law-course-and-scope-of-employement for workers compensation purposes

Applicable Law

The Texas Labor Code provides, in pertinent part,

"Course and scope of employment" means an activity of any kind or character that has to do with and
originates in the work, business, trade, or profession of the employer and that is performed by an
employee while engaged in or about the furtherance of the affairs or business of the employer. The
term includes an activity conducted on the premises of the employer or at other locations. The term
does not include:

(A) transportation to and from the place of employment unless:
. . .
(iii) the employee is directed in the employee's employment to proceed from one place to another place
. . . .

Tex. Lab. Code Ann. § 401.011(12) (Vernon 2007).

The Texas Supreme Court has stated, "In general, injuries which occur while the employee is traveling
to or from work are not compensable under the [Worker's Compensation] Act." Evans v. Ill. Employers
Ins. of Wausau, 790 S.W.2d 302, 304 (Tex. 1990); see Tex. Lab. Code Ann. § 401.011(12)(A).
However, when an employee is on a "special mission," that is, when "the employee is directed in the
employee's employment to proceed from one place to another place," the employee is acting within the
course and scope of employment, and injuries suffered while on the special mission are compensable.
Evans, 790 S.W.2d at 304; see Tex. Lab. Code Ann. § 401.011(12)(A)(iii). The fact that an employee is
directed to report to work at a different time or a different location is, alone, not enough to establish the
employee was on a special mission. Evans, 790 S.W.2d at 304.

"[B]ecause they retain their status as peace officers twenty-four hours a day, making the distinction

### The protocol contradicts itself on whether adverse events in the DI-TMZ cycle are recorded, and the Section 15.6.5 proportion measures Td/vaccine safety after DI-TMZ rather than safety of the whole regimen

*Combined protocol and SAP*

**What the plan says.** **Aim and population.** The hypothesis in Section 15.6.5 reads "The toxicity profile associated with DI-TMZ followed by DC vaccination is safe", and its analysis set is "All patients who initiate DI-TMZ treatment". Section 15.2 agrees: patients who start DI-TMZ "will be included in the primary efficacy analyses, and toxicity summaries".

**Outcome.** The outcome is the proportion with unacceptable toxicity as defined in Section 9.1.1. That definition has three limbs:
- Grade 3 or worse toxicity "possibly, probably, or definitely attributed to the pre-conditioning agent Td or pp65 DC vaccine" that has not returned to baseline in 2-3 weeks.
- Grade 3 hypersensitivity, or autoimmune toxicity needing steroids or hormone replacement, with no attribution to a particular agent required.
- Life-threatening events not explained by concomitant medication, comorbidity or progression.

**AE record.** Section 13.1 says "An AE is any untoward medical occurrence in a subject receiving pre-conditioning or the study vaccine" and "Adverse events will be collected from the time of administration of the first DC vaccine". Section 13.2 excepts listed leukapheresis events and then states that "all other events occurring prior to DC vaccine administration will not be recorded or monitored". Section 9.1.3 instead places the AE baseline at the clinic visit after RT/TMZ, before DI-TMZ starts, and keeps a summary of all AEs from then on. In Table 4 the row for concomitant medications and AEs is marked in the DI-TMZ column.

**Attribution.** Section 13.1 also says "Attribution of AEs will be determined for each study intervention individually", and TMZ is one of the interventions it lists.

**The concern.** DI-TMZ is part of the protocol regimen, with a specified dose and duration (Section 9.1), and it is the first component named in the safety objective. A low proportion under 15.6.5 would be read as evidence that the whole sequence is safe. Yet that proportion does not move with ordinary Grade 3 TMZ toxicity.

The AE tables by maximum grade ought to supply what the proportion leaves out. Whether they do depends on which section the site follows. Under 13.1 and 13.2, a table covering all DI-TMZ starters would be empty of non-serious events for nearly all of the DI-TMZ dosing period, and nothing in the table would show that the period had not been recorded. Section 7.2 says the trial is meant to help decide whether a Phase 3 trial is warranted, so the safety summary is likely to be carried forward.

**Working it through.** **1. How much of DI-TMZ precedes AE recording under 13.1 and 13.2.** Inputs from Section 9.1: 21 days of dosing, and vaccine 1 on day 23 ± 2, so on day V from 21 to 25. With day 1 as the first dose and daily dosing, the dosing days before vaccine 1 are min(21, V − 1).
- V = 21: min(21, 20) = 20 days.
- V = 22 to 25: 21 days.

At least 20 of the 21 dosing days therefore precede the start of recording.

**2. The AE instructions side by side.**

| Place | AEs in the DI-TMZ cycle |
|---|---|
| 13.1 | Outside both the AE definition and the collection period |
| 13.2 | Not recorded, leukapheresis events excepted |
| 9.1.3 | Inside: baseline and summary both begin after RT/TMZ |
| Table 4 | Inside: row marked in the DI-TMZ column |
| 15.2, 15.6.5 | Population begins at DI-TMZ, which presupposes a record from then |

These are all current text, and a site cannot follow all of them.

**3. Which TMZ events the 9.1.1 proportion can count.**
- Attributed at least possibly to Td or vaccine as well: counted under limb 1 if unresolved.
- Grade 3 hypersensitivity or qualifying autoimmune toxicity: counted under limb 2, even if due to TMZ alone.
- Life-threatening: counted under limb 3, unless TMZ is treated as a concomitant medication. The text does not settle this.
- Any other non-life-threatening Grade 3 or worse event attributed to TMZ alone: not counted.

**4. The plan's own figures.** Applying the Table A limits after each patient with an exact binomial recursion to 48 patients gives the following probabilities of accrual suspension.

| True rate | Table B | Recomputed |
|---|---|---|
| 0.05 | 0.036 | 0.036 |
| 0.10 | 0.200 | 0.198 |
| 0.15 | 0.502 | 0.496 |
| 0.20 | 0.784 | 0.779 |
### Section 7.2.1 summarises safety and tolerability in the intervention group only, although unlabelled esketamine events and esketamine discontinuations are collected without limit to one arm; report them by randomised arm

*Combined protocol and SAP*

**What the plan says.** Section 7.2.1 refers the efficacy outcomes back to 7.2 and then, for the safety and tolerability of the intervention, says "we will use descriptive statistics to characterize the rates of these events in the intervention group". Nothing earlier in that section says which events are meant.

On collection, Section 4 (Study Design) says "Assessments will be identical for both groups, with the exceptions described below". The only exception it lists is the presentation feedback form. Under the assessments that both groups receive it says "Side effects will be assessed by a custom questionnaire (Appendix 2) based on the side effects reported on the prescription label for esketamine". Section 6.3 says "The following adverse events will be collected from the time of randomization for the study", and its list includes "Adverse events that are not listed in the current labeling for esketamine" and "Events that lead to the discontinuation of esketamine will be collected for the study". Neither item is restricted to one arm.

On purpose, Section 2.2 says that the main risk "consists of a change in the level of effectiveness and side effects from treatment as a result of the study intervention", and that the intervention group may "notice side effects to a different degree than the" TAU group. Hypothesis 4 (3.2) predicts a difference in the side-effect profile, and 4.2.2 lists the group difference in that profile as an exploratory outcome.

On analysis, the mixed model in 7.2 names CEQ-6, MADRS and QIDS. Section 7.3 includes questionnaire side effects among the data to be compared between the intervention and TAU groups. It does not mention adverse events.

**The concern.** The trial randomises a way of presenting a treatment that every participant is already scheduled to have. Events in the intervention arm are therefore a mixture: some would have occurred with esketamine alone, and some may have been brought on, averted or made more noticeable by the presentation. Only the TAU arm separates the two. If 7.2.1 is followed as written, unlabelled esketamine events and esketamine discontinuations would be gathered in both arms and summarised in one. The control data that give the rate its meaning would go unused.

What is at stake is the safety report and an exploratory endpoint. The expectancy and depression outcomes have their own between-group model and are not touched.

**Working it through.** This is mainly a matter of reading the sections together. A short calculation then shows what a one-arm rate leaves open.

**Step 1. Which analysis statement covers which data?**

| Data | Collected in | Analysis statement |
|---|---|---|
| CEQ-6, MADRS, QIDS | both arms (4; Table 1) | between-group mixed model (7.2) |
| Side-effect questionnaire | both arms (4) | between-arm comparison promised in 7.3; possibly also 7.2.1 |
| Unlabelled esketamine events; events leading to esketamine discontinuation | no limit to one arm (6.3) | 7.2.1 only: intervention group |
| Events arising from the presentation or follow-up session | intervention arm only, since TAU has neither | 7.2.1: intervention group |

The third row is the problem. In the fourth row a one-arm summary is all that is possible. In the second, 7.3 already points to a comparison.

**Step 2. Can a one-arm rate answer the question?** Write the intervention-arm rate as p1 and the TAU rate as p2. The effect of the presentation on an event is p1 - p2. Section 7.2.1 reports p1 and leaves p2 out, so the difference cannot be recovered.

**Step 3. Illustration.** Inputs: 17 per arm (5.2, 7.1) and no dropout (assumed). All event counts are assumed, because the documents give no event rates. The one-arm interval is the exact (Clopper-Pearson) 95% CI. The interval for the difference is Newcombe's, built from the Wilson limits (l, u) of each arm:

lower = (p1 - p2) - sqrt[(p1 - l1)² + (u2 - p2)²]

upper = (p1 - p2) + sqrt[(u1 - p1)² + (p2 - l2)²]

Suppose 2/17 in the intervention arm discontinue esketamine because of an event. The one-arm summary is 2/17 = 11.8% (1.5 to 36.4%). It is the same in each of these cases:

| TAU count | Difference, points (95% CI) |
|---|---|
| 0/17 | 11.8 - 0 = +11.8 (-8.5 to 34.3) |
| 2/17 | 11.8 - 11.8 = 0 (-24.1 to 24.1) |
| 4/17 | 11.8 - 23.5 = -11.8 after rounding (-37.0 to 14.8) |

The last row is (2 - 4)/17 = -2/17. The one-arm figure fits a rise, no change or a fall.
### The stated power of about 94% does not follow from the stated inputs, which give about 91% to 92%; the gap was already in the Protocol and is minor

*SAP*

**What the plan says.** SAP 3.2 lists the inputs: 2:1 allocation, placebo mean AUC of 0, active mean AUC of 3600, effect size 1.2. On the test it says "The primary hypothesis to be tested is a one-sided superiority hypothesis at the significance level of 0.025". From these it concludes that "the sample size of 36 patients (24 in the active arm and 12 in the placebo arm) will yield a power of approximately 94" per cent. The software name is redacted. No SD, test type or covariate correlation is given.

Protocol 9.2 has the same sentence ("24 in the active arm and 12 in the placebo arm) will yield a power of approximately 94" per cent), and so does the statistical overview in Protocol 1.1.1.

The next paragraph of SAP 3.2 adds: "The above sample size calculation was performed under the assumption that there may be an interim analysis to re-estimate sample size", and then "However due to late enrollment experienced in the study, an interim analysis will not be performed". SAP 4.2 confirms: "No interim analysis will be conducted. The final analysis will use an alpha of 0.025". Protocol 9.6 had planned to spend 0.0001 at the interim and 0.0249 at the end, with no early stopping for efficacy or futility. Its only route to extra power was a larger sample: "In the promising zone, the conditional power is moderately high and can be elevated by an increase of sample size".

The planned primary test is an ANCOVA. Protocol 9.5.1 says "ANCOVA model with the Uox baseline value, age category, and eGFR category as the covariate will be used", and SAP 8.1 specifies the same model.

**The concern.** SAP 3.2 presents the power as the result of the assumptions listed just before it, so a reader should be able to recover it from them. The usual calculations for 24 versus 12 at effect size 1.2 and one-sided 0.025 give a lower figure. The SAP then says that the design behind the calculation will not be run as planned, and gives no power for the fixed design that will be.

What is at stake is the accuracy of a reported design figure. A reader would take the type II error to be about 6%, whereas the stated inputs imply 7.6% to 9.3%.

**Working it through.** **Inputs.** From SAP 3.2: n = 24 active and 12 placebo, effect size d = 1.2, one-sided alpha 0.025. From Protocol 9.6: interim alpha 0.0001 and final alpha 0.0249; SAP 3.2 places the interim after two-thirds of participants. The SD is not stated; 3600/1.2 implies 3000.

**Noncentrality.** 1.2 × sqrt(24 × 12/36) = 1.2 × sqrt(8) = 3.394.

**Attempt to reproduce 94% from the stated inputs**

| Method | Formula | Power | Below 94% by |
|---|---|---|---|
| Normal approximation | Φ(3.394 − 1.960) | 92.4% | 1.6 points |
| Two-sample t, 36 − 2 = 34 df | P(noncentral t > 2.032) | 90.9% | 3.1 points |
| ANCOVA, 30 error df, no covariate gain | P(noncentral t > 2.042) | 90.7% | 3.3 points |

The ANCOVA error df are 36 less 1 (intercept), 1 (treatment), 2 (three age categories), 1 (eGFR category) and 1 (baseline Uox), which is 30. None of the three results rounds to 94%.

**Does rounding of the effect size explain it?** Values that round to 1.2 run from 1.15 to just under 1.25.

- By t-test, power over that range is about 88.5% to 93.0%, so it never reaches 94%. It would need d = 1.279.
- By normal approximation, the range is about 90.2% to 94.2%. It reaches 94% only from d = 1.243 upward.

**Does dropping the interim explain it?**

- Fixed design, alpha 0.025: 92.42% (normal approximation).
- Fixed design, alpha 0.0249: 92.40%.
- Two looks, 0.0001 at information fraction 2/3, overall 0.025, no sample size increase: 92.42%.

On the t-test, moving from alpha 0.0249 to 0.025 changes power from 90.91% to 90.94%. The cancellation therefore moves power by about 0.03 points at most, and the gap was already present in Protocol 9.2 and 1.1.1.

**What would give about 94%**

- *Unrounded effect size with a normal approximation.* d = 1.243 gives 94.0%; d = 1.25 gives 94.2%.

between compensable or non-compensable injuries may be more difficult than cases involving other
citizens." Blackwell v. Harris County, 909 S.W.2d 135, 139 (Tex. App.--Houston [14th Dist.] 1995, writ
denied). The Fourteenth Court of Appeals used a test "that turns on one basic inquiry: in what capacity
was the officer acting at the time [of the injury]?" Id. The court further noted that the inquiry is generally
a fact issued to be decided on a case-by-case basis. Id. at 140.
Harris County v. Hinojosa (Tex.App.- Houston [1st Dist.] Jul. 2, 2009)
worker's comp appeal, whether auto accident occurred in course and scope of employment)
Justice Elsa Alcala     
Before Justices Jennings, Alcala and Higley   
01-08-00439-CV  Harris County v. Eluid Hinojosa   
Appeal from 55th District Court of Harris County
Trial Court Judge:
Hon. Jeffrey A. Shadwick      

Douglas v. Moody Gardens, Inc. (Tex.App.- Houston [14th Dist.] Dec. 20, 2007)(Seymore)
workers comp, course and scope of employment, estoppel)
AFFIRMED: Opinion by
Justice Seymore
Before Chief Justice Hedges, Justices Anderson and Seymore
14-07-00016-CV Linda Douglas v. Moody Gardens, Inc. and Transcontinental Insurance Company
Appeal from County Court No. 3 of Galveston County (Hon. Roy M. Quintanilla)